AnnTaylor Stores Corp. managed a third-quarter profit despite a double-digit sales decline, and the women’s apparel retailer projected a promotional fourth quarter in which sales would come in “slightly below” those of the most recent period.
This story first appeared in the November 23, 2009 issue of WWD. Subscribe Today.
Nonetheless, the results fueled management’s confidence in the ongoing repositioning and restructuring efforts.
“I feel very good going into the holiday period,” Kay Krill, Ann Taylor Corp.’s president and chief executive officer, told WWD. “We definitely saw some traction heading into October and what was exciting at Ann Taylor was that as inventories built through September and October, we saw comp sales improve dramatically,” by 25 points.
The trend, Krill continued, “is even better in November than October.”
But on a conference call with analysts, Krill said she expects a “higher level of promotional activity” in the fourth quarter which, despite inventory discipline, would bring margins below the third quarter’s, though they still are expected to be above last year’s fourth quarter.
For the quarter ended Oct. 31, net income was $2.1 million, or 3 cents a diluted share, versus last year’s loss of $13.4 million, or 24 cents. The improvement was driven by fewer promotions, sharp inventory reductions and cost controls.
Excluding restructuring and impairment charges, earnings totaled 20 cents a share, beating Wall Street’s 7 cent prediction.
Revenues fell 12.3 percent to $462.4 million from $527.2 million as comparable-store sales fell 13.7 percent.
By division, net sales at Ann Taylor were $112.3 million, compared with $159.5 million in the year-ago quarter, with comps dropping 25.8 percent. Loft’s net sales were $234 million compared with $263 million in the third quarter of 2008, with comps down 9.7 percent.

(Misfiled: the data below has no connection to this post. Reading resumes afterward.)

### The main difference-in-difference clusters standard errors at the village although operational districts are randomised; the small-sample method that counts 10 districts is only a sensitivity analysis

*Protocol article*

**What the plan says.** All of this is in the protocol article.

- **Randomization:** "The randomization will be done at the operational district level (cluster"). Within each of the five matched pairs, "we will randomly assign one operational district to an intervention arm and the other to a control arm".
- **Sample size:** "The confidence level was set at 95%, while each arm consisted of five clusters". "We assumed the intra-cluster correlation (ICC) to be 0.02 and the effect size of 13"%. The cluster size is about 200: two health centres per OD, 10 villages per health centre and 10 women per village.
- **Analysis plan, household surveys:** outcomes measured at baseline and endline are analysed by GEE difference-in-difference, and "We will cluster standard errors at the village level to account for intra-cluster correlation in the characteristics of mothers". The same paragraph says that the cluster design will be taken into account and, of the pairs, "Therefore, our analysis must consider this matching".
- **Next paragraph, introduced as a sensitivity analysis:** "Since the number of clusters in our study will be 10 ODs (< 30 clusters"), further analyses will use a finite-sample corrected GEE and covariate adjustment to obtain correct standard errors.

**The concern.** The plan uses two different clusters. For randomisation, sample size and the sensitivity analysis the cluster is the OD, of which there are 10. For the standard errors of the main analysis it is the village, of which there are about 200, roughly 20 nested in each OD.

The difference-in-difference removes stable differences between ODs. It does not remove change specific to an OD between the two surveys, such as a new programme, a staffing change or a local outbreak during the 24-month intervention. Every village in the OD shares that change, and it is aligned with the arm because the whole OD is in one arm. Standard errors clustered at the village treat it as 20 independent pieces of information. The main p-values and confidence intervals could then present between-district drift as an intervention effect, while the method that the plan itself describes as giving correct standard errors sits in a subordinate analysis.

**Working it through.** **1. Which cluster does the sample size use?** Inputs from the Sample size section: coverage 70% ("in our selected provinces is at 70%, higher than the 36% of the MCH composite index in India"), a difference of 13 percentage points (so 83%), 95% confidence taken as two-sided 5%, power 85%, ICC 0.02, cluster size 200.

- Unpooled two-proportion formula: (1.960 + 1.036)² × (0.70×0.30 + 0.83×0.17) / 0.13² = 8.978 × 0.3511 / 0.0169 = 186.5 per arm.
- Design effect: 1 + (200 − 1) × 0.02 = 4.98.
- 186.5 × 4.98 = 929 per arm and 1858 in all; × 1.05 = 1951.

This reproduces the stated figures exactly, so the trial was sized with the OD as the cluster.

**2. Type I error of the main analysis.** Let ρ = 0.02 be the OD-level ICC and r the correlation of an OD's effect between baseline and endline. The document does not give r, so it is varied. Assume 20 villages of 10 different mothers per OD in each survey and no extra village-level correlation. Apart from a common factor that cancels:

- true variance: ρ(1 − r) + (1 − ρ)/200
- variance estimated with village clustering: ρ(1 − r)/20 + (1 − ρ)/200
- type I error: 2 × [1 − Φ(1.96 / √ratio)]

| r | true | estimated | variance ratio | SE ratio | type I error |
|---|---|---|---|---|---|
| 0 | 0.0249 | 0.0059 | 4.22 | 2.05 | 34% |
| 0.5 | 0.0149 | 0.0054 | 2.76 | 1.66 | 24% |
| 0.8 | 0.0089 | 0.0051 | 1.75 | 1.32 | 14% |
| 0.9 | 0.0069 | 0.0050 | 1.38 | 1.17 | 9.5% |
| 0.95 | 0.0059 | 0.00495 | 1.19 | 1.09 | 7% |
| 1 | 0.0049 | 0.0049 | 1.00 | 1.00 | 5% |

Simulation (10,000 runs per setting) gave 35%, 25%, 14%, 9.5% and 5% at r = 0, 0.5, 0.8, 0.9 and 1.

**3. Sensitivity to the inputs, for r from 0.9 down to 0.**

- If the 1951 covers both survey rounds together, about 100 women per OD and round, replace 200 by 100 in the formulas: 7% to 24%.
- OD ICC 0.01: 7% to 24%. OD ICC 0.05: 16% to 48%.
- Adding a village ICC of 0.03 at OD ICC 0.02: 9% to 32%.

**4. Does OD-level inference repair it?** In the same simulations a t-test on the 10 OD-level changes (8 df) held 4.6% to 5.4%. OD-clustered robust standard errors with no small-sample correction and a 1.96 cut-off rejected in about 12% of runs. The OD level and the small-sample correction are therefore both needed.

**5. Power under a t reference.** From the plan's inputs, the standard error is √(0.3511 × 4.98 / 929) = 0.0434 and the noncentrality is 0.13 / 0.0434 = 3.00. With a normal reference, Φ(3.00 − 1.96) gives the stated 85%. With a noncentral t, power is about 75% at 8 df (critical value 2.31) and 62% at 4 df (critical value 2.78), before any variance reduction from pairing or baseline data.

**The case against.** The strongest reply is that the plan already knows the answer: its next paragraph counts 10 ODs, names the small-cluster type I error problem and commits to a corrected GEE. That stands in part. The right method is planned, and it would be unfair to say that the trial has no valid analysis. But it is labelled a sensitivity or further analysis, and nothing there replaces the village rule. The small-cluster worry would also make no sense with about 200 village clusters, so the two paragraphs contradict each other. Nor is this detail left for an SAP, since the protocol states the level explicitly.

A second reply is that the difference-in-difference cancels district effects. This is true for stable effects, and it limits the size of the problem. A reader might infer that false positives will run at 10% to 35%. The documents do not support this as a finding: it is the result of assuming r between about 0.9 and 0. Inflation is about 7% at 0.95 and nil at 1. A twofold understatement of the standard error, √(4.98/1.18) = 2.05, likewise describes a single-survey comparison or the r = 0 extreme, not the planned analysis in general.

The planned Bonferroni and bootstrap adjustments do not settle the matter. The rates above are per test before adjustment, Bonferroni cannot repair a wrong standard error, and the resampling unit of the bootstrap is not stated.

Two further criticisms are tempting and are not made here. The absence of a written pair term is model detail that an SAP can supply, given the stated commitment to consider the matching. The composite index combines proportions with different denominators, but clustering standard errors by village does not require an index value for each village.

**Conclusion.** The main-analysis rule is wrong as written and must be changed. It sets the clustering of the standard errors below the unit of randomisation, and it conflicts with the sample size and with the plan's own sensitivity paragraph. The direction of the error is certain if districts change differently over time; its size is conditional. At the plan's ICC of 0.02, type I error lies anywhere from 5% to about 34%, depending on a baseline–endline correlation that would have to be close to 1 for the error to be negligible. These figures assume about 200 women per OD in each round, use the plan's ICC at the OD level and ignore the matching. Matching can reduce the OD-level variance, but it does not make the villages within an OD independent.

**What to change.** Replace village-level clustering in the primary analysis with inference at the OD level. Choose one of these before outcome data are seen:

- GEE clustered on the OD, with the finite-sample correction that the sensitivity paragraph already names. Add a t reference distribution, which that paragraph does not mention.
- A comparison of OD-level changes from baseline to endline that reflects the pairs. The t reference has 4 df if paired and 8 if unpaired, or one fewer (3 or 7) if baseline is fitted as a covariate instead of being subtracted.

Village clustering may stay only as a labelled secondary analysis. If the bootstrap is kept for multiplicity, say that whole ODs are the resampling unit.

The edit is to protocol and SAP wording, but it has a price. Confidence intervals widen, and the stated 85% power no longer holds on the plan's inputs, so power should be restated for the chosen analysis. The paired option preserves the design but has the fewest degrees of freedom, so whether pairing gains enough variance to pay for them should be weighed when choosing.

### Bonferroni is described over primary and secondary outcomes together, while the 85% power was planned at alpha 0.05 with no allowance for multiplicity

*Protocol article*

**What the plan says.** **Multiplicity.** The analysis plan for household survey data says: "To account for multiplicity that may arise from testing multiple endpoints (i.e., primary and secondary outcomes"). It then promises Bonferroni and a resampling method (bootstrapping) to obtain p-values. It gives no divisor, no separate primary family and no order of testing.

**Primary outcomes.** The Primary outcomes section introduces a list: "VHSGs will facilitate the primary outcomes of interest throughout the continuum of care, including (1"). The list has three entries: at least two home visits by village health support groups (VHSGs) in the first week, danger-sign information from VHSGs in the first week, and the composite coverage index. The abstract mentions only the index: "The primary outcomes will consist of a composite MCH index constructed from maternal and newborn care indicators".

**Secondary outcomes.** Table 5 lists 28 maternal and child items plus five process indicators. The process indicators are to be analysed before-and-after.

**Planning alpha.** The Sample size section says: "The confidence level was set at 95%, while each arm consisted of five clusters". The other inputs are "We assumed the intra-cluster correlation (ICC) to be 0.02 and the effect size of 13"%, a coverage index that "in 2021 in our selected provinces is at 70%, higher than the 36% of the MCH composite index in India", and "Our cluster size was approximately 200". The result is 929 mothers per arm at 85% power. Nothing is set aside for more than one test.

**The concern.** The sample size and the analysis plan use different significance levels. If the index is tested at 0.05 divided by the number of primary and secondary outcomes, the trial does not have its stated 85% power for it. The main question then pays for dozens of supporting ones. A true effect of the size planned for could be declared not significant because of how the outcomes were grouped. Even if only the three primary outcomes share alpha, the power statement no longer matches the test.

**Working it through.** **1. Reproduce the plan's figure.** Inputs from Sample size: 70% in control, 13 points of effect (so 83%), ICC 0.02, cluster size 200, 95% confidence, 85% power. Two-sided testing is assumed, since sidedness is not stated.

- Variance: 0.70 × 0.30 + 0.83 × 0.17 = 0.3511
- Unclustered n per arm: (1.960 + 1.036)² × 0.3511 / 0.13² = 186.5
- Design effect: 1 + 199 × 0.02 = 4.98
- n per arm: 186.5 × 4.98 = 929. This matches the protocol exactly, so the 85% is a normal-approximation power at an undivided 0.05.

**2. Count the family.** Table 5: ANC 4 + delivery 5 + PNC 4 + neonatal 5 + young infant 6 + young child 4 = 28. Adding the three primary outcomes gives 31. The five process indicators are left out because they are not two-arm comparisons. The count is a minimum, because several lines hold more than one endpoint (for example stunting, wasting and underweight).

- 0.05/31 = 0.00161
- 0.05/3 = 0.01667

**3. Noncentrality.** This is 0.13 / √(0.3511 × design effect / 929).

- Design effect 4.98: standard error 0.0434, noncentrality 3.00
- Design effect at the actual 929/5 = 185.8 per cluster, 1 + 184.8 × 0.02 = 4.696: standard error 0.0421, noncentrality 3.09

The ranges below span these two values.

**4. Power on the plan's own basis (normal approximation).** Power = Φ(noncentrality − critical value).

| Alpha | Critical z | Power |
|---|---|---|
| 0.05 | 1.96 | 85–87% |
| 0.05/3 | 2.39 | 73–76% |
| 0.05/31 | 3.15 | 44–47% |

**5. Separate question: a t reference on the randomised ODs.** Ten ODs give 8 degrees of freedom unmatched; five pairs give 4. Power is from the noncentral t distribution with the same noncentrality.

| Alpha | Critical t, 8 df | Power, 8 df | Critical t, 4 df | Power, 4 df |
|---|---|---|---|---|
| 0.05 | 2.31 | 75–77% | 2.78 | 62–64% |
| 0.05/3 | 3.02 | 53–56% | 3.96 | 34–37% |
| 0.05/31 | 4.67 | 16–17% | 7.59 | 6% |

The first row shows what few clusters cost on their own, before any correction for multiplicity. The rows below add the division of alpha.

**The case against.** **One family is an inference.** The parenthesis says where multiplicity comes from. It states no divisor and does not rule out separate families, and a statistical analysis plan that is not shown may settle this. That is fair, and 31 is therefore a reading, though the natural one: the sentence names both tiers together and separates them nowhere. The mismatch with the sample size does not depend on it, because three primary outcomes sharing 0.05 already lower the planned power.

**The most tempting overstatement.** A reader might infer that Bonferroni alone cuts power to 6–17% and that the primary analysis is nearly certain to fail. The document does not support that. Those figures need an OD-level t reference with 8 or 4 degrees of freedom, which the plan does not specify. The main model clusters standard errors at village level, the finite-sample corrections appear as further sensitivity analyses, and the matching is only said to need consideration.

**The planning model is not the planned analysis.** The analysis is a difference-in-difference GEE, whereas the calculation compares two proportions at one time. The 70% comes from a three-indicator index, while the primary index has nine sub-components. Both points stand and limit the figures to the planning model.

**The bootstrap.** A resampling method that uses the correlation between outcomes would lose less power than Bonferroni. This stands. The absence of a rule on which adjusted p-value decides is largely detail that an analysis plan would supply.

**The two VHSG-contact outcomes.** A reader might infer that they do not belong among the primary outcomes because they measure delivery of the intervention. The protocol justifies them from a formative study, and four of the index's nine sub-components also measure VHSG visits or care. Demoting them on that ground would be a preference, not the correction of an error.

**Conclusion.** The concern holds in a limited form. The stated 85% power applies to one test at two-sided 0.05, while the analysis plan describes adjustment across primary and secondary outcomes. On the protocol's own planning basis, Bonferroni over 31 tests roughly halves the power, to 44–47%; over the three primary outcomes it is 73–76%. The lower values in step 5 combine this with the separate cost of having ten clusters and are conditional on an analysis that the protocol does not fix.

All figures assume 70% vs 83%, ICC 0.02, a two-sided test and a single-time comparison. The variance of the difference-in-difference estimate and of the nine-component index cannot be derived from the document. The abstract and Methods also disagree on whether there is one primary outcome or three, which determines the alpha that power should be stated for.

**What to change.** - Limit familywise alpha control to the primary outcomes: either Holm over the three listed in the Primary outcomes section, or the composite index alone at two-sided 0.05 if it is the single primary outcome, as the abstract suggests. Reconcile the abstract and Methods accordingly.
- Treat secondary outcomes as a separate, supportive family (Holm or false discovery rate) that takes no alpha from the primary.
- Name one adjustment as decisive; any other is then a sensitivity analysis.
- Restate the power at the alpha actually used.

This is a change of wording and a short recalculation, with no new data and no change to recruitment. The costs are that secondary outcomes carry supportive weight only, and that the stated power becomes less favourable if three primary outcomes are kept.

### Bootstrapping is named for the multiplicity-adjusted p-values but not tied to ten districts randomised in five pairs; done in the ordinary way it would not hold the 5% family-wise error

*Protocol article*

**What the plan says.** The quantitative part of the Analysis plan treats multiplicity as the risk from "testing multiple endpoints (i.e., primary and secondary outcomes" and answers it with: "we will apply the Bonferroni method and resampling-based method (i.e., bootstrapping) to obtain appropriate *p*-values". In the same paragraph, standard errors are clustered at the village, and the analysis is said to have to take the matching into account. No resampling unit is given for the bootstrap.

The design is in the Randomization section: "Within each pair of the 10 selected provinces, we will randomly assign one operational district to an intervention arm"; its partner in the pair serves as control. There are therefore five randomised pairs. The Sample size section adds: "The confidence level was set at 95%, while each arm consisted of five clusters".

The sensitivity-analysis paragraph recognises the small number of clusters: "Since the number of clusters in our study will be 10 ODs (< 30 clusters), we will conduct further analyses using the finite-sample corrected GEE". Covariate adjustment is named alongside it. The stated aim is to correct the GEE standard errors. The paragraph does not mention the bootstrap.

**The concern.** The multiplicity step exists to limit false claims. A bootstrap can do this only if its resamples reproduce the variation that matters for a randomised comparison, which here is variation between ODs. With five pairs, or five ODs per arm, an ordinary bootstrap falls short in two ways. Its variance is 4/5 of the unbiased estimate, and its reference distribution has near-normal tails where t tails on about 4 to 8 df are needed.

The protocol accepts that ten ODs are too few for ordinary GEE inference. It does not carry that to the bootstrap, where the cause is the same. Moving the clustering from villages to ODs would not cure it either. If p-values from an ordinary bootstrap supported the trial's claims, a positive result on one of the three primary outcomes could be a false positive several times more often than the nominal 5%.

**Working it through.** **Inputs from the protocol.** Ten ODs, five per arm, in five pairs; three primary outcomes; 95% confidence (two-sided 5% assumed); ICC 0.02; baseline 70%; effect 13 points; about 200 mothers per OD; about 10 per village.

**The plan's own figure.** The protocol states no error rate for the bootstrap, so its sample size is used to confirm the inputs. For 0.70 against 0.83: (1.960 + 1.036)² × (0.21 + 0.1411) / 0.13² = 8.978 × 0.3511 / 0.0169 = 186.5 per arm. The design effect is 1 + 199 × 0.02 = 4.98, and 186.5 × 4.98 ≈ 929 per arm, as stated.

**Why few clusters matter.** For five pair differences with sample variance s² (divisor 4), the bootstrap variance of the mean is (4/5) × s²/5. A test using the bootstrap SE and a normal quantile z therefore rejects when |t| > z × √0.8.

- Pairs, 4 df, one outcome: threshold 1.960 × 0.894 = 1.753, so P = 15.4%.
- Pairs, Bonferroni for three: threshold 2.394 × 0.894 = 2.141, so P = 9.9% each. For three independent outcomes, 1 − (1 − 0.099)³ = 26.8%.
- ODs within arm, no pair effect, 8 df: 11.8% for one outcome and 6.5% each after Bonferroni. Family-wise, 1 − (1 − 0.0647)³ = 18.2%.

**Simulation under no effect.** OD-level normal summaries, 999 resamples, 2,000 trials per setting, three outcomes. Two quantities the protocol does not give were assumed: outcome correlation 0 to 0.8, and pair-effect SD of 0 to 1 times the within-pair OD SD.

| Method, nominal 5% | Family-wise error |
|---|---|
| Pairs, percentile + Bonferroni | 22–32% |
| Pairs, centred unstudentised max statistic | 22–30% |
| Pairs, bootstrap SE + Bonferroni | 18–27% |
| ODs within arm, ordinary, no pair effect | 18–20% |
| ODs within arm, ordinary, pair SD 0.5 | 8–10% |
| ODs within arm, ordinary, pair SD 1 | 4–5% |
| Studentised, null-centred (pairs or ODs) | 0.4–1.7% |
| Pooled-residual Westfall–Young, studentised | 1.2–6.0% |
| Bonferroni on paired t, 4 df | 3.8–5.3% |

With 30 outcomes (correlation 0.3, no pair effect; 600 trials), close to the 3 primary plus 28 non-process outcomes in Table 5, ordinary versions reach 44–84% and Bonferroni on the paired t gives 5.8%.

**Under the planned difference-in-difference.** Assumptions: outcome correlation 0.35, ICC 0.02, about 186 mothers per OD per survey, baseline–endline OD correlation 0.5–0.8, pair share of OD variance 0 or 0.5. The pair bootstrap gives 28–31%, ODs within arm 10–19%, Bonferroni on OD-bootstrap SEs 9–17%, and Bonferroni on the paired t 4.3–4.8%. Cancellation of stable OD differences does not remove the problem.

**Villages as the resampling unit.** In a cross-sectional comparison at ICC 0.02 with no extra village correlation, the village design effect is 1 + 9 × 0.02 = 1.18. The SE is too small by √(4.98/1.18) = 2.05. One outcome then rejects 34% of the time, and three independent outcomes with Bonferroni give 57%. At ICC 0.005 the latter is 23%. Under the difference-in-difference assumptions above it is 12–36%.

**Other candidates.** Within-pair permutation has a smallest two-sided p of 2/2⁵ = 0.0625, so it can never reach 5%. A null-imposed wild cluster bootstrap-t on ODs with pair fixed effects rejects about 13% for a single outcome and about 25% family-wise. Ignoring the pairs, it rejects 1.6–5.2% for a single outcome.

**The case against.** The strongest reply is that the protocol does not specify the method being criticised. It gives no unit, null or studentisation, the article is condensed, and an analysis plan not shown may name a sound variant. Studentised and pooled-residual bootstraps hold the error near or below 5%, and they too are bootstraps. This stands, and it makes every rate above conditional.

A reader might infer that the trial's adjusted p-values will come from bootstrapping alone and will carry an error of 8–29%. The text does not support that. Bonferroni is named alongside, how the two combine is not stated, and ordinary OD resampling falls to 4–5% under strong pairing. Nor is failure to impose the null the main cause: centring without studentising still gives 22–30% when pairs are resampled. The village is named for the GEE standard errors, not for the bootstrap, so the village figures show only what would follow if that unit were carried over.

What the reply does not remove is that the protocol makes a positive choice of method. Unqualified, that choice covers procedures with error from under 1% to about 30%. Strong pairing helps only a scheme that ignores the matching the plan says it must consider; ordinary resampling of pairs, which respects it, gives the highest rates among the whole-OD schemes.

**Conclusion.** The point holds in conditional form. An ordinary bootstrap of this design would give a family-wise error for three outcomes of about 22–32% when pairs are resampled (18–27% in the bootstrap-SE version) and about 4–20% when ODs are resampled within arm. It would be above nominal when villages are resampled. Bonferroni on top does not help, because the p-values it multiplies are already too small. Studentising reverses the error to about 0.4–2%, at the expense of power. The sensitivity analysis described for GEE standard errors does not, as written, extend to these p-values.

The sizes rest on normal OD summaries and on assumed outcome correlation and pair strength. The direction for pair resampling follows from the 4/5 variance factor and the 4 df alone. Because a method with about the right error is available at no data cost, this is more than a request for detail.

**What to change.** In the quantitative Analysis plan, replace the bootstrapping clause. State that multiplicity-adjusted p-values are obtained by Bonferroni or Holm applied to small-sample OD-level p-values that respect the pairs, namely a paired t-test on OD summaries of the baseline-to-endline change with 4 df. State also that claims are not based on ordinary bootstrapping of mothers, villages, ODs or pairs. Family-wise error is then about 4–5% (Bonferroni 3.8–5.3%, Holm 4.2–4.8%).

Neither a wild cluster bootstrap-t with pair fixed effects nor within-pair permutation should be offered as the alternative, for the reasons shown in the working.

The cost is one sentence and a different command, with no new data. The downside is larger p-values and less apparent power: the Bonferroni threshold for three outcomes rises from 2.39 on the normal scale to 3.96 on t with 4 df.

Asked what women are shopping for, Krill replied: “Versatility and value are really the two things. She is buying items that work very hard for her and she also wants to feel very smart about her purchases.”
Lower inventories and fewer promotions drove the retailer’s gross margin rate to 57.3 percent from 48.8 percent.
“The promotional stance for the third quarter was much different than the second quarter,” Krill said. “The focus shifted to drive more profitable traffic and conversion was highly focused on versatility, from desk to dinner. Last year, the assortment was much more occasion-driven.”
Repositioning and restructuring efforts over the last several seasons have included high-level management changes, store closings, instilling more style and value to the collections, more sharply differentiating Ann Taylor from Loft, and bolstering underplayed categories.
“Overall, our company is operating more efficiently today and that is translating into higher levels of profitability,” Krill said.
She cited jewelry, specifically bracelets and necklaces and anything with sparkle; pencil skirts; “core essentials,” including tropical wool pants, skirts and jackets; black dresses; shoes, and belts, as recent best-sellers. However, tops were difficult and too weighted with neutral colors, wool and fashion looks as opposed to more basic looks. Next year, Krill said, there will be a stronger array of color and core pieces. Ann Taylor also missed the skinny-leg trend in pants last quarter, but is adjusting the mix. Also needed are more opening price points in certain categories at Ann Taylor, such as suitings, pants and sweaters.
At Loft, boyfriend and skinny jeans, knit tops with embellishment, dresses, jewelry and loungewear generated strong response in the last quarter.
The company ended the quarter with $134 million in cash and no outstanding debt, having repaid $75 million in revolving credit.
Krill said the company is in the process of “a rigorous portfolio analysis,” involving 11 conversions of Ann Taylor units to Lofts, and 45 closings through fiscal 2009, including 28 in January. A comprehensive plan will be revealed during the year-end call in March.
For the fourth quarter, total sales are seen as slightly below the third quarter’s, with sequential comp-store improvement. Fourth-quarter comp sales at Ann Taylor are seen in the negative low- to midteens, while Loft’s comps are projected to be flat to slightly positive.